Subscriber Services Weather

Friday, September 08, 2006

Dog Jocks

From the press release: PURINA INCREDIBLE DOG CHALLENGE NATIONAL FINALS RETURNS TO ST. LOUIS

The National Finals of the Purina Incredible Dog Challenge (PIDC), the world’s premier canine sporting event, will be held on Saturday, October 7 at Purina Farms in Gray Summit, MO. The Purina Incredible Dog Challenge National Finals features the world’s most athletic dogs and their trainers competing in a variety of “Olympic style” events including agility, 60 weave pole, Jack Russell hurdle racing, flying disc and the crowd favorite – dog diving.

All events are free, open to the public and fans in St. Louis are encouraged to bring their dogs on a leash. For the fourth straight year, the national finals will be taped by NBC for airing in January.

The French Have a Word For It....

Cheval. Horsemeat. In France and elsewhere, it's a delicacy. In any language, that's disgusting, far as I'm concerned.

Yesterday, 236 members of the U.S. House of Representatives agreed, and did something about horse slaughter for human consumption. They banned it. The Senate is set to vote on the bill and is expected to pass it. The cause had drawn celebrity support from, among others, horse-lovers Willie Nelson and Bo Derek.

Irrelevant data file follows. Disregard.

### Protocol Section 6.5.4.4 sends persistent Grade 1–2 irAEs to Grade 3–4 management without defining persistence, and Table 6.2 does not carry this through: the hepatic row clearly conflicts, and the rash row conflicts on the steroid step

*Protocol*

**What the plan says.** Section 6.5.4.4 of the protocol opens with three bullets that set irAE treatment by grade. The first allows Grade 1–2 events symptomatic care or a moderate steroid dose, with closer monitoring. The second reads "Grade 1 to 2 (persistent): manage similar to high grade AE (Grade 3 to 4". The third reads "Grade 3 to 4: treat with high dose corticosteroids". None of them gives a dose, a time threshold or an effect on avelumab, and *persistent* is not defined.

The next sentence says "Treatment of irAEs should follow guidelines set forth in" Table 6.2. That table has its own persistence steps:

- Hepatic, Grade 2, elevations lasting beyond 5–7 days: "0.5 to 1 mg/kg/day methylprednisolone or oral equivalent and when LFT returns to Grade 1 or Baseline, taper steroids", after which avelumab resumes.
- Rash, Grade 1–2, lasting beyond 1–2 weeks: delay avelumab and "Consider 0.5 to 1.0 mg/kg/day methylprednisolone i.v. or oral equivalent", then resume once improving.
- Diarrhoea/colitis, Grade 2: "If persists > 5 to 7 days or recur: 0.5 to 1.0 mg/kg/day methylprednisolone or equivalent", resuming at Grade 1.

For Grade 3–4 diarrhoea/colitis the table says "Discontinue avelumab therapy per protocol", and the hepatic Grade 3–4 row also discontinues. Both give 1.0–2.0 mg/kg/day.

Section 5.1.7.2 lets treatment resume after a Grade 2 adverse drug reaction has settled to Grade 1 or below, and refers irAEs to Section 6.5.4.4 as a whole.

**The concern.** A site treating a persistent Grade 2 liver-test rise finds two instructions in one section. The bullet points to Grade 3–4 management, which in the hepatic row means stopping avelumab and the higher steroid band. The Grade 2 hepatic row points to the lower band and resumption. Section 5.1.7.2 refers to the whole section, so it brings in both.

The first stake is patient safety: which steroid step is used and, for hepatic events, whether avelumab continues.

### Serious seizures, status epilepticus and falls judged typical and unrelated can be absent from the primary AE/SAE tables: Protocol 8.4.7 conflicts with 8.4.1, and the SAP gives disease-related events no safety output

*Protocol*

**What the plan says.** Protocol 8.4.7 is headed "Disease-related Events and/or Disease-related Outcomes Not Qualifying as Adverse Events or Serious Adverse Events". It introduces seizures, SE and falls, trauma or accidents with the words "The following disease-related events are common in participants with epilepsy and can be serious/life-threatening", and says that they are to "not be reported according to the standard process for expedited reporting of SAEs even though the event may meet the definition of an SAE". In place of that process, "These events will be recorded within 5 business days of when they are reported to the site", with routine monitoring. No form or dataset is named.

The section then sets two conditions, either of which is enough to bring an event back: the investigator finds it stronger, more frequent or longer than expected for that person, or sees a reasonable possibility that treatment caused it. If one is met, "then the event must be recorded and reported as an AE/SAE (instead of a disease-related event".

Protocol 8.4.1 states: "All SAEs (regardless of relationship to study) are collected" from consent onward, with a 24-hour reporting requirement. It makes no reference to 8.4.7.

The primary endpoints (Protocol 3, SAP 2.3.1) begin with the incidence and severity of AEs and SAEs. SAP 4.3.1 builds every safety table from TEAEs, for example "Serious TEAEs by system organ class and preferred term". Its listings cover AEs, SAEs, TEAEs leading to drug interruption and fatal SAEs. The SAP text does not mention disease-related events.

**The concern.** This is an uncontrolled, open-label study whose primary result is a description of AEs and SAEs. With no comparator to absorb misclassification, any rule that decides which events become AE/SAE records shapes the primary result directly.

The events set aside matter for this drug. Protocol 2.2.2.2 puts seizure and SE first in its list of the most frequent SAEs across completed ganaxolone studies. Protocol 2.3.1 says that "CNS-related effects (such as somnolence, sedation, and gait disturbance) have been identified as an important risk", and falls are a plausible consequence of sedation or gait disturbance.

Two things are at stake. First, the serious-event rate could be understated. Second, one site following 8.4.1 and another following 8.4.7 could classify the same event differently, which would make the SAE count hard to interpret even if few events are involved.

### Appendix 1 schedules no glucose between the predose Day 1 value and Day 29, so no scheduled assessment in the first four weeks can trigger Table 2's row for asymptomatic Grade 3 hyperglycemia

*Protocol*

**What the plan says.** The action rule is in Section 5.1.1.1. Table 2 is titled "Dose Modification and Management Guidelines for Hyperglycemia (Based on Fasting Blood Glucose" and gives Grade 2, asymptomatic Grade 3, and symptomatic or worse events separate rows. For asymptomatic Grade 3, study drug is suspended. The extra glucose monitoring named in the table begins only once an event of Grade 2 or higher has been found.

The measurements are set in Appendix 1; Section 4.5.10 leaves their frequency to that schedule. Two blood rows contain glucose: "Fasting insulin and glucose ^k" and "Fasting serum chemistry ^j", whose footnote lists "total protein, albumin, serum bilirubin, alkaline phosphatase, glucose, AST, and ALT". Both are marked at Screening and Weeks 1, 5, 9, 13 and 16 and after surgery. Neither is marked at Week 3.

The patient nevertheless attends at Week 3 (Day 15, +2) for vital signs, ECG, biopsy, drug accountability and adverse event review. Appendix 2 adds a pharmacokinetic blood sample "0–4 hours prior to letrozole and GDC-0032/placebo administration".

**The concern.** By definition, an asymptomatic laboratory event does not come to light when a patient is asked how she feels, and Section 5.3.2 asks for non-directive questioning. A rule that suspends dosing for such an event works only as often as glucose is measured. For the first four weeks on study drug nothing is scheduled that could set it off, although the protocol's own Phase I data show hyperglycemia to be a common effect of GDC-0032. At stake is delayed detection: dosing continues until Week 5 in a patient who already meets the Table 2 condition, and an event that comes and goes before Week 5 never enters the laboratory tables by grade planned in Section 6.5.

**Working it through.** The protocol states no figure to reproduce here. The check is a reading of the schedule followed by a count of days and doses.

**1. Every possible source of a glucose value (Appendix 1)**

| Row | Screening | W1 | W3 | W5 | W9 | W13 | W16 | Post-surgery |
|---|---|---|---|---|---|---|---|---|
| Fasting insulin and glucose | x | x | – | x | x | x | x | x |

While I'm sorry that workers in three U.S. slaughterhouses will lose their jobs, I'm heartened that a sense of humanity prevailed for these magnificent beasts.

Click here to read a story about it from Fort Worth, in the heart of horse country.

Thursday, September 07, 2006

Trouble Continues at Tri-County

Scroll back to the post of Aug. 8 about a huge controversy at Tri-county Humane in Palm Beach County. There's a move afoot to oust director Jeanette Christos over what some volunteers consider substandard conditions.

Now the group who wants her gone has a website: www.bocaanimallovers.com. It should be said that the shelter has passed recent inspections.

His Boy Blue

And brown. This is Joey, pride and joy of Cesar Borges. Check out the blue eye/brown eye thing (just like my stepdog Harley). I think it's very cool.

Says Cesar: He is a 3-year old blue merle Australian Shepherd. He likes longs walks in the neighborhood, playing catch with his kong toy, and is a great all-around pal. He has also been a great big brother to my daughter Madison, ever since she arrived 15 months ago. I couldn’t ask for a better set of children.

Remember the Bizarre Story of the Woman Who Used a Dead Puppy as a Weapon?

It happened in Missouri. An irate woman was accused of beating a breeder with the body of the Chihuahua puppy she'd bought that died. Well, she's been convicted of various misdemeanors and could face jail time. Click here to read the story.

Wednesday, September 06, 2006

Important News From HSUS

Here's the press release:

SUIT SEEKING HUMANE SLAUGHTER FOR BILLIONS OF ANIMALS ALLOWED TO PROCEED; Court Rejects Federal Government’s Request to Dismiss Lawsuit